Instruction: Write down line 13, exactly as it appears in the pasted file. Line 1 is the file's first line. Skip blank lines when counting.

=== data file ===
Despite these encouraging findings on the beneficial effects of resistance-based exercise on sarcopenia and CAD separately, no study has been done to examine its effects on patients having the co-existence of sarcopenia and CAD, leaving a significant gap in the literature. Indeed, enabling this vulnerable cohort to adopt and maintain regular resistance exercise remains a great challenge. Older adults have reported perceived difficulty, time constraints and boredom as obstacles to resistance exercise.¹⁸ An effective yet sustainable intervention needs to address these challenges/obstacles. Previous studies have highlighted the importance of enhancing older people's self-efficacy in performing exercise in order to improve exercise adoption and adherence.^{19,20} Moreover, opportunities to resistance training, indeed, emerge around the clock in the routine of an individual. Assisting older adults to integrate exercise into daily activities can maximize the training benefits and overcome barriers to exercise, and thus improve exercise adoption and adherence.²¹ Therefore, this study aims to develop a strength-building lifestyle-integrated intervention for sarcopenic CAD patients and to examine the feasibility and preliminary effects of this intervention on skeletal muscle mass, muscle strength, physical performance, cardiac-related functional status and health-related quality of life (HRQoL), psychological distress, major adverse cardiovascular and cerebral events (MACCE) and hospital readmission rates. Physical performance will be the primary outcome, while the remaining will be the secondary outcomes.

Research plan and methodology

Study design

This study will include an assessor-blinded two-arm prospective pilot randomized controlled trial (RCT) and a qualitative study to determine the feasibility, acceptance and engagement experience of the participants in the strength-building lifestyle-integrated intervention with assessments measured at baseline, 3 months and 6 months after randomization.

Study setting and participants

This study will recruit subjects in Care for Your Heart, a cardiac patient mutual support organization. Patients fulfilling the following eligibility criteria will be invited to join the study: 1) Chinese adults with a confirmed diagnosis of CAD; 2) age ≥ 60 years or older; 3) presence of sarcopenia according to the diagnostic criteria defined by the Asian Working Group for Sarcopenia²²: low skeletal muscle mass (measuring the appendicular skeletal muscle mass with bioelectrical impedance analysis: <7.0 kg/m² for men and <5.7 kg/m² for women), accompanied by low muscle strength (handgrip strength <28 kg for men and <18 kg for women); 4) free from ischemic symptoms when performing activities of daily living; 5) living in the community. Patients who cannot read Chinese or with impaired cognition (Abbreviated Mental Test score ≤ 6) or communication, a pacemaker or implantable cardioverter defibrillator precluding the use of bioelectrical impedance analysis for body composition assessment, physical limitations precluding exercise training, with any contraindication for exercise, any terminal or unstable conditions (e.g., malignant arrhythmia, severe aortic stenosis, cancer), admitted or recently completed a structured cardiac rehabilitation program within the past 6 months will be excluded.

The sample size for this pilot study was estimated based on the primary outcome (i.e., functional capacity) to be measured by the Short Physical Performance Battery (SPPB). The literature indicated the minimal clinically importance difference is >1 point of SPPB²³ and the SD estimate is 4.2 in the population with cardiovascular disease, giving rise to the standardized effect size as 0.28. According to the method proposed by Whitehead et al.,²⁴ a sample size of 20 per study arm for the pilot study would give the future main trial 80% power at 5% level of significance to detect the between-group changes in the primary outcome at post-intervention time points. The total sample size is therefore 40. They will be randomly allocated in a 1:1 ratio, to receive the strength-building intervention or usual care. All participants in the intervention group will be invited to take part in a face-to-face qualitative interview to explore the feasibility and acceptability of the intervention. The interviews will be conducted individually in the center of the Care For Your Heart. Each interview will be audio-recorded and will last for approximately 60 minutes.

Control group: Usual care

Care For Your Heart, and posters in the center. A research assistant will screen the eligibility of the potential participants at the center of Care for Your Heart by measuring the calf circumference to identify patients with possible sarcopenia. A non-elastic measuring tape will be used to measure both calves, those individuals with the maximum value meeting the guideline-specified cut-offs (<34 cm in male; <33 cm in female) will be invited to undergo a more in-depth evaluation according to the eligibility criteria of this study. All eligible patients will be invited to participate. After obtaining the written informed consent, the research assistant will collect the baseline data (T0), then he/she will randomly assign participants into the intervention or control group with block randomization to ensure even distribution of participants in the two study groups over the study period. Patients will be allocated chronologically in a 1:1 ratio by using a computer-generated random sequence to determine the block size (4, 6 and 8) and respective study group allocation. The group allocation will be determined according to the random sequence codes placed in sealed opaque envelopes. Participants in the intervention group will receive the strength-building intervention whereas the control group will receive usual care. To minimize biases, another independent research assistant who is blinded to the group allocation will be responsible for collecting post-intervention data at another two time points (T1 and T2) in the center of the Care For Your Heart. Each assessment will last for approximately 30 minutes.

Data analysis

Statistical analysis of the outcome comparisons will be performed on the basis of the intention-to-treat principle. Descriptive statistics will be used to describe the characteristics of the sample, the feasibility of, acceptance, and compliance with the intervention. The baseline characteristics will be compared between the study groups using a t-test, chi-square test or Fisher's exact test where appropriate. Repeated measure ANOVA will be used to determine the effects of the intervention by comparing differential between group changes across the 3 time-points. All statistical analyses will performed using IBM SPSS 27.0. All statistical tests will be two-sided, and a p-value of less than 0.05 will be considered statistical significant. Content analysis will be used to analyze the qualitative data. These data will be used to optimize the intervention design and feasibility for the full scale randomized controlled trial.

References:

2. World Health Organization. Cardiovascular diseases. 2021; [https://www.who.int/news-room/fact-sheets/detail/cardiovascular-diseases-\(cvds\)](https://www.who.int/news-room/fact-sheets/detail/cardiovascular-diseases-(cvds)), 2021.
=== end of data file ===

2. World Health Organization. Cardiovascular diseases. 2021; [https://www.who.int/news-room/fact-sheets/detail/cardiovascular-diseases-\(cvds\)](https://www.who.int/news-room/fact-sheets/detail/cardiovascular-diseases-(cvds)), 2021.